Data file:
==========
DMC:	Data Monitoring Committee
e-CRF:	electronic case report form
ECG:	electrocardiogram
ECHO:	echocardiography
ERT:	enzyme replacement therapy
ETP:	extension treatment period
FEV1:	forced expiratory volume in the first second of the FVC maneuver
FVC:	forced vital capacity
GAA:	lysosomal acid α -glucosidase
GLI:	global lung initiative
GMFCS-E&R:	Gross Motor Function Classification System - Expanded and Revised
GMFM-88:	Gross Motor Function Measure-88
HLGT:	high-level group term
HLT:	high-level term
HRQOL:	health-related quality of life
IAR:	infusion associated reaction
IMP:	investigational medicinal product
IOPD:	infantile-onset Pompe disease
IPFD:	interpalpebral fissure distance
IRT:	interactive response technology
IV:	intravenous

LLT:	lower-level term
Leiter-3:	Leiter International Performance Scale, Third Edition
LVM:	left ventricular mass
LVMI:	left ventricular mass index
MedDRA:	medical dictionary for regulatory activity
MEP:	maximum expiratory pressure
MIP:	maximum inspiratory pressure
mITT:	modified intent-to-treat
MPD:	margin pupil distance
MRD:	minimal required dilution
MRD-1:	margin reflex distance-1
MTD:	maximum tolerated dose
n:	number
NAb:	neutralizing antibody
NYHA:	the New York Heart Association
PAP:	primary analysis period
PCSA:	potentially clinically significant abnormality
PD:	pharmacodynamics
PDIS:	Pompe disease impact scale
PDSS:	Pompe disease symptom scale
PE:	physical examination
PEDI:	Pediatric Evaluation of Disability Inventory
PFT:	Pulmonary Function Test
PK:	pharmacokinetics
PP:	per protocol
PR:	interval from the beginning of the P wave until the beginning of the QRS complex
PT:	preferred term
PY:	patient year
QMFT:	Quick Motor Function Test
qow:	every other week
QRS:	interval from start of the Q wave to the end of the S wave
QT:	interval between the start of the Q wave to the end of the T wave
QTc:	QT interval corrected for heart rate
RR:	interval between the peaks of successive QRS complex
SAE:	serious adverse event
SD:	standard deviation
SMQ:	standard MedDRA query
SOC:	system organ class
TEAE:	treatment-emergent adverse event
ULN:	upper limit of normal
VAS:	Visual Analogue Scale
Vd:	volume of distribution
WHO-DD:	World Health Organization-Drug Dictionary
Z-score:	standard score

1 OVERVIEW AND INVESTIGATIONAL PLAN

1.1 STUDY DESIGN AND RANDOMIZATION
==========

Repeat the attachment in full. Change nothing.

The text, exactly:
DMC:	Data Monitoring Committee
e-CRF:	electronic case report form
ECG:	electrocardiogram
ECHO:	echocardiography
ERT:	enzyme replacement therapy
ETP:	extension treatment period
FEV1:	forced expiratory volume in the first second of the FVC maneuver
FVC:	forced vital capacity
GAA:	lysosomal acid α -glucosidase
GLI:	global lung initiative
GMFCS-E&R:	Gross Motor Function Classification System - Expanded and Revised
GMFM-88:	Gross Motor Function Measure-88
HLGT:	high-level group term
HLT:	high-level term
HRQOL:	health-related quality of life
IAR:	infusion associated reaction
IMP:	investigational medicinal product
IOPD:	infantile-onset Pompe disease
IPFD:	interpalpebral fissure distance
IRT:	interactive response technology
IV:	intravenous

LLT:	lower-level term
Leiter-3:	Leiter International Performance Scale, Third Edition
LVM:	left ventricular mass
LVMI:	left ventricular mass index
MedDRA:	medical dictionary for regulatory activity
MEP:	maximum expiratory pressure
MIP:	maximum inspiratory pressure
mITT:	modified intent-to-treat
MPD:	margin pupil distance
MRD:	minimal required dilution
MRD-1:	margin reflex distance-1
MTD:	maximum tolerated dose
n:	number
NAb:	neutralizing antibody
NYHA:	the New York Heart Association
PAP:	primary analysis period
PCSA:	potentially clinically significant abnormality
PD:	pharmacodynamics
PDIS:	Pompe disease impact scale
PDSS:	Pompe disease symptom scale
PE:	physical examination
PEDI:	Pediatric Evaluation of Disability Inventory
PFT:	Pulmonary Function Test
PK:	pharmacokinetics
PP:	per protocol
PR:	interval from the beginning of the P wave until the beginning of the QRS complex
PT:	preferred term
PY:	patient year
QMFT:	Quick Motor Function Test
qow:	every other week
QRS:	interval from start of the Q wave to the end of the S wave
QT:	interval between the start of the Q wave to the end of the T wave
QTc:	QT interval corrected for heart rate
RR:	interval between the peaks of successive QRS complex
SAE:	serious adverse event
SD:	standard deviation
SMQ:	standard MedDRA query
SOC:	system organ class
TEAE:	treatment-emergent adverse event
ULN:	upper limit of normal
VAS:	Visual Analogue Scale
Vd:	volume of distribution
WHO-DD:	World Health Organization-Drug Dictionary
Z-score:	standard score

1 OVERVIEW AND INVESTIGATIONAL PLAN

1.1 STUDY DESIGN AND RANDOMIZATION